Web Host - Types
Corporate web server solutions, personal web sites, and small business e-commerce sites
require very different web hosting solutions. A corporation would definitely want a dedicated
web server, that is managed 24 hours a day 7 days a week, by a staff of highly trained administrators
On the other hand, someone who
runs a casual, personal web site may find that a basic free web hosting service is more than enough for them.
When choosing a web host it is very important that
you first consider what your needs are. After you have figured out your needs(after reading the Web Host Guide)
you will be able to choose the correct host type. Web host types can be narrowed down into the following categories:
- Minimal Shared Hosting - Free, very little features
- Shared Hosting - Most Popular, your web site is located on a server that hosts many other sites.
- Dedicated Server Hosting U- Unmanaged (little to no customer support), server administration is
left to the customer.
- Dedicated Server Hosting M- Managed (includes customer support), the administration is *usually*
taken care of.
Basic Shared Hosting - Free
For those who are new to web design it makes little sense to pay a monthly fee
for a hosting service when you barely know how to create a web site. Choosing a free host is a logical
solution for someone who would like to experiment with web design, or maybe host a low-traffic
personal site. Free hosting often includes a small amount of storage and bandwidth.
Features also tend to be limited, often with no support for PHP, MySQL, multiple
email addresses, and poor web statistics.
Bottom line: Free hosting is great to practice your web design, or even host a web site for family and friends.
However, free hosting is not a plausible solution for the serious web master or business owner.
Shared hosting is the most popular type of web host on the market. Nearly all small businesses, intermediate to large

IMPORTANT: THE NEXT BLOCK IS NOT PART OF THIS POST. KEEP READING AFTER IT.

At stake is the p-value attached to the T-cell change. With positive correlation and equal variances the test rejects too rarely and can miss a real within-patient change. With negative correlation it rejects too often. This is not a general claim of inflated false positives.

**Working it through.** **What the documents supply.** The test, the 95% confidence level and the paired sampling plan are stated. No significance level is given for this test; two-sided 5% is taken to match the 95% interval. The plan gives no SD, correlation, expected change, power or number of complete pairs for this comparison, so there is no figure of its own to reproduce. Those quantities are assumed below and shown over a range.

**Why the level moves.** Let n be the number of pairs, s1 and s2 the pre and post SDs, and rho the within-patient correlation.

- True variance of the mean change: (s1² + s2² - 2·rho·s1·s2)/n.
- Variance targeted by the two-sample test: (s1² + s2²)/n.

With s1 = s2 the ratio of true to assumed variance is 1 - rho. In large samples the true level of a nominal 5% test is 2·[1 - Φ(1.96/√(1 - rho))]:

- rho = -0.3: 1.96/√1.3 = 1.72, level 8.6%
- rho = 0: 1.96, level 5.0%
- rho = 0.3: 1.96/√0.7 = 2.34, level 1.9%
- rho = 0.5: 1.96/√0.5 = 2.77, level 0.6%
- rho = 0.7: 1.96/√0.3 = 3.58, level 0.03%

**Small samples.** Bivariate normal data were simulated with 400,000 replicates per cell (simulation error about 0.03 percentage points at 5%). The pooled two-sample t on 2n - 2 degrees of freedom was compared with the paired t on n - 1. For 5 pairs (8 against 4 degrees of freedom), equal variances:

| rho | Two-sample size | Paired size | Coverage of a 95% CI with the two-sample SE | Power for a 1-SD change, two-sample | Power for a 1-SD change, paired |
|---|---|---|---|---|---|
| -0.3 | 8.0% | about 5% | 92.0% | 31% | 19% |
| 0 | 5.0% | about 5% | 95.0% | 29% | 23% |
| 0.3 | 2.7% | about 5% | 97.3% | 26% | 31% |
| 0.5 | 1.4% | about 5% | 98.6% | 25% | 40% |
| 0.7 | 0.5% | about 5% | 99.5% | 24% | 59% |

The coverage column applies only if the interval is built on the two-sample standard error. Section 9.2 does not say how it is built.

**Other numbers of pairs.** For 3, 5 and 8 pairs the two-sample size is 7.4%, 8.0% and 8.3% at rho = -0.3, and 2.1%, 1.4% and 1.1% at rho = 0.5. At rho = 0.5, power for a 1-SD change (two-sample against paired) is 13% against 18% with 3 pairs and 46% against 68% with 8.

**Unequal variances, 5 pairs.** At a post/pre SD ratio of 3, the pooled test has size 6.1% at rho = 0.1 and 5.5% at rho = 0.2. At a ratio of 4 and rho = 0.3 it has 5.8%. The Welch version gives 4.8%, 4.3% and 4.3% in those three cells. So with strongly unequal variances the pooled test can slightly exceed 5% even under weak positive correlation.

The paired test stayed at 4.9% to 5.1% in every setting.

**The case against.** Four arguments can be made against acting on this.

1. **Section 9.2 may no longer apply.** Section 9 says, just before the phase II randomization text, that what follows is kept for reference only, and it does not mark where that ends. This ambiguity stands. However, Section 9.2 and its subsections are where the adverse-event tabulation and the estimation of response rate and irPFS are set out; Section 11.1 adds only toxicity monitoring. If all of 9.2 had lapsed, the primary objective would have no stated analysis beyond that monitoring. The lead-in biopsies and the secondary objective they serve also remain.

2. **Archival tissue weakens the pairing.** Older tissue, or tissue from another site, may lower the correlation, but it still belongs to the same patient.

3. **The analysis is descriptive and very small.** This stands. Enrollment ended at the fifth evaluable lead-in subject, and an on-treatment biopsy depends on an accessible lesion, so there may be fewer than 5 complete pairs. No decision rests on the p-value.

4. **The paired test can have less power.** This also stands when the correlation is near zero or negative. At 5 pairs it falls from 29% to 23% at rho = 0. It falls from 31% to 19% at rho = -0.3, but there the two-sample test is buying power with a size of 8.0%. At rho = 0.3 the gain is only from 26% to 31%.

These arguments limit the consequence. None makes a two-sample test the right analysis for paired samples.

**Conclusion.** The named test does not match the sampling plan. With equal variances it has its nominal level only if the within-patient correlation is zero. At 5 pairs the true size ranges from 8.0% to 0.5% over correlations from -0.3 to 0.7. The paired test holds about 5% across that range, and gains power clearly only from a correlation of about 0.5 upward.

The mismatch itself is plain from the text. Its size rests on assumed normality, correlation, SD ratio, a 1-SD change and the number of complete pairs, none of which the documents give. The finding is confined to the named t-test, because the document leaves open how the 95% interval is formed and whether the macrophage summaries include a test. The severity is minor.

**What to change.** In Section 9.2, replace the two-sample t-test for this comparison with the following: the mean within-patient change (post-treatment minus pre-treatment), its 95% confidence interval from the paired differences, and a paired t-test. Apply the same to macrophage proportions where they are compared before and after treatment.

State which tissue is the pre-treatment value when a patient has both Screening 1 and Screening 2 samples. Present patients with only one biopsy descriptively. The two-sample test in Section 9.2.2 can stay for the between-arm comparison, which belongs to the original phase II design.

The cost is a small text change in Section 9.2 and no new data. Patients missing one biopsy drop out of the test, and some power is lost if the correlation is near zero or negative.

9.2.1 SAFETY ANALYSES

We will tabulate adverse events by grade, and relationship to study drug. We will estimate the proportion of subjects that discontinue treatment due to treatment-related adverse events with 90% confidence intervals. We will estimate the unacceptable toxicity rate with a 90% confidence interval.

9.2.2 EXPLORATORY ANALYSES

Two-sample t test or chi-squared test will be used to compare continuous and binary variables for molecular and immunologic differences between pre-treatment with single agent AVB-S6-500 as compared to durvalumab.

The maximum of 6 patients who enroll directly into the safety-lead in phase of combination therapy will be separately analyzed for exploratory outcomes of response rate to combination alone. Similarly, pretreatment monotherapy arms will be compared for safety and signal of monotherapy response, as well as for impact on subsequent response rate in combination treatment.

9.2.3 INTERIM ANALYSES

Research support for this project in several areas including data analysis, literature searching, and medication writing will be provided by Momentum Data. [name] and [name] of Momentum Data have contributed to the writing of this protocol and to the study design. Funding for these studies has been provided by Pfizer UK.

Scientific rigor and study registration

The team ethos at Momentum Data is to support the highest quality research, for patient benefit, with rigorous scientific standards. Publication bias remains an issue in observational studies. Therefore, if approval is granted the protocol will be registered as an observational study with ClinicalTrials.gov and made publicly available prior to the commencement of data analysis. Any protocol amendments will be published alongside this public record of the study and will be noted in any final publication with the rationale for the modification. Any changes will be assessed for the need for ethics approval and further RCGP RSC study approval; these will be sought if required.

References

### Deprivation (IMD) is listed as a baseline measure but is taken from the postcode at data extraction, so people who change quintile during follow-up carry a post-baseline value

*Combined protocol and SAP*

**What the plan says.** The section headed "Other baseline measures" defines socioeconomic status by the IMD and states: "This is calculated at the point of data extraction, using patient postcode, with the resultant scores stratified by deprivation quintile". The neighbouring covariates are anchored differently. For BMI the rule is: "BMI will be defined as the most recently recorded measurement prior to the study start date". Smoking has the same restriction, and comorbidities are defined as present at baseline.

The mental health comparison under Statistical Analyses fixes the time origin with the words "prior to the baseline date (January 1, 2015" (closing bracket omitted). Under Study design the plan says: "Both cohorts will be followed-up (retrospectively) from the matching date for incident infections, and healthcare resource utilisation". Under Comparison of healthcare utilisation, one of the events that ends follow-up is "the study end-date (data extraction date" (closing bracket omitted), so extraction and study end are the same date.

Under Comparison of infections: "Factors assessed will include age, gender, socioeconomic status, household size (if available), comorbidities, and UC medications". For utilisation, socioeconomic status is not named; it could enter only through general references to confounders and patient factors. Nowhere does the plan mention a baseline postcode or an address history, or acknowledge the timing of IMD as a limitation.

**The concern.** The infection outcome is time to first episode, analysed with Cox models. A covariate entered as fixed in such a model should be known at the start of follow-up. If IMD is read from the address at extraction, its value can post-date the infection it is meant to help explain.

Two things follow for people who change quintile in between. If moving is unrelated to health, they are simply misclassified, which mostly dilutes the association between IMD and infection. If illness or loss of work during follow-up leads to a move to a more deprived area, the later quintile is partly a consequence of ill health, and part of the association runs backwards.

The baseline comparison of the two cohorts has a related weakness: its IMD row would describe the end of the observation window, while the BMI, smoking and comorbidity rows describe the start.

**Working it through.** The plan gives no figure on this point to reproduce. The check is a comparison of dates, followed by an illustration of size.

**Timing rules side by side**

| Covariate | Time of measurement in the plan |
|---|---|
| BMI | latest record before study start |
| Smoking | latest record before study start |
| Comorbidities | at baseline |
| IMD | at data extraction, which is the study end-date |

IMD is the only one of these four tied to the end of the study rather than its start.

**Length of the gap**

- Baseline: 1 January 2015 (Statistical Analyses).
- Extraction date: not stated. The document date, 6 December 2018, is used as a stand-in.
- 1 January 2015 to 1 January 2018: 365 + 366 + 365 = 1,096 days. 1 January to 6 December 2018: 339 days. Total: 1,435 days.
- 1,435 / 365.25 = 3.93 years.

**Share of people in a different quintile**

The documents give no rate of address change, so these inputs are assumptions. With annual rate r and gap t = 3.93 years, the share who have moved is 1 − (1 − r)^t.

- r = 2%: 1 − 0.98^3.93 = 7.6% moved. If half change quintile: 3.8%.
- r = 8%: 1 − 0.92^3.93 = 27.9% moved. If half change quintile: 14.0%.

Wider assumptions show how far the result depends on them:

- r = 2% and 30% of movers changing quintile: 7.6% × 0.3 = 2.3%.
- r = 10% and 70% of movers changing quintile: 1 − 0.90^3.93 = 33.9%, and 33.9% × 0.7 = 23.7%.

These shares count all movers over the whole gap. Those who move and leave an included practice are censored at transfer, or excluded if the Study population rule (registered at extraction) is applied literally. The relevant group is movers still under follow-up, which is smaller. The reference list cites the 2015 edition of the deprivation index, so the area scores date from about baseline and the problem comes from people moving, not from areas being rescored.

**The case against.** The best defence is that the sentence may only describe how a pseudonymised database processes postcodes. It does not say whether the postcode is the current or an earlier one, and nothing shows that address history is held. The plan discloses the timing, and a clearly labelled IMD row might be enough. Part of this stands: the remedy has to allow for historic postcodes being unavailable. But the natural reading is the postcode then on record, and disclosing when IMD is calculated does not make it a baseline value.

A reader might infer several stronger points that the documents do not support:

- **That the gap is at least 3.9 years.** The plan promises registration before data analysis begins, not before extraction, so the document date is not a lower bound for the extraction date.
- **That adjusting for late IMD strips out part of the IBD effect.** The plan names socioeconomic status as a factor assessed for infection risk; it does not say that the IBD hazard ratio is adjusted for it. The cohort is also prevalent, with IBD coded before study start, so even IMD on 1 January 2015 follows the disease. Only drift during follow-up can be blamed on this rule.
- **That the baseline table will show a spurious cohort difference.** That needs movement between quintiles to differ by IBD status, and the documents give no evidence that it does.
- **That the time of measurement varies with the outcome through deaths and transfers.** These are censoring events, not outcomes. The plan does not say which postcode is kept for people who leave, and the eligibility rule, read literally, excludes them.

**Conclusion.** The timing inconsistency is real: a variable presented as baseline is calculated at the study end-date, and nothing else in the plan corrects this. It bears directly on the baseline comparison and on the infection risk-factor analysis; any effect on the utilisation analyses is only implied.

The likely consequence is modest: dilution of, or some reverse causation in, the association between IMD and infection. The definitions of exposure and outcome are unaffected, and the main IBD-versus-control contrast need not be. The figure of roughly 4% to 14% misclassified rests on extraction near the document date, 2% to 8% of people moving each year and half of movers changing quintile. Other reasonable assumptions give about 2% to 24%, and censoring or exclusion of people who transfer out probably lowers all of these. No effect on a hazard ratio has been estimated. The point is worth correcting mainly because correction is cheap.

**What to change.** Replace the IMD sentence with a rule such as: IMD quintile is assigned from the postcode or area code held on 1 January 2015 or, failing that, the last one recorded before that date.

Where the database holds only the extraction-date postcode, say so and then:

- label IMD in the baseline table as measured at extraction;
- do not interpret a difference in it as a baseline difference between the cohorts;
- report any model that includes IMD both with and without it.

web sites, and professional web sites require only a fraction of the resources of a complete web server. It would be expensive
for these sites to all reside on their own server, which makes shared hosting the perfect choice.
Depending on the specific hosting plan, nearly all of a webserver's features should be available: PHP or ASP, MySQL,
multiple email address, and a much greater amount of storage and bandwidth than with a free host. The downside to having a shared
host is lessened security, due to 10's to 100's of other clients on your server, and usually total email addresses, databases and
domains are not unlimited.
Dedicated Servers - Unmanaged
If shared hosting does not give you enough bandwidth, storage, or the features that you require, a dedicated hosting
solution may be the right solution for you. With a dedicated server there are no limits on the number of databases and email aliases you can create.
Your bandwidth is much greater, with typical dedicated server plans alotting 500-1000GB of bandwidth per month. If extra storage is needed, simply
order a new hard drive for your server. The only downside: you must know a great deal about server administration.
Becoming a skilled server administrator requires a great deal of training and computing
know how. If you are low on cash and are willing to learn server administration the hard way, prepare for a difficult journey. However,
if your budget is large enough, then managed dedicated hosting may be a better solution.
Dedicated Servers - Managed
You have steep requirements for your web site. Shared hosting doesn't work for you,
but you do not know how to set up your own web server, nor do you know
how to customize it to your needs. You are going to need a lot of assistance to get your server box up and running
and you need support when something goes wrong. The solution for you is a managed dedicated solution provider.
Managed hosting is a very specialized market, with a wide range of prices that depend on how
much security, reliability, and the level of support you require. When choosing a
managed dedicated server provider we recommend that you either get referred to the provider from
a trusted associate or do a few hours of research on the web. Whatever you do, do not
rush into a long term contract without knowing a fair amount about the service provider.
Found Something Wrong in this Lesson?
Report a Bug or Comment on This Lesson - Your input is what keeps Tizag improving with time!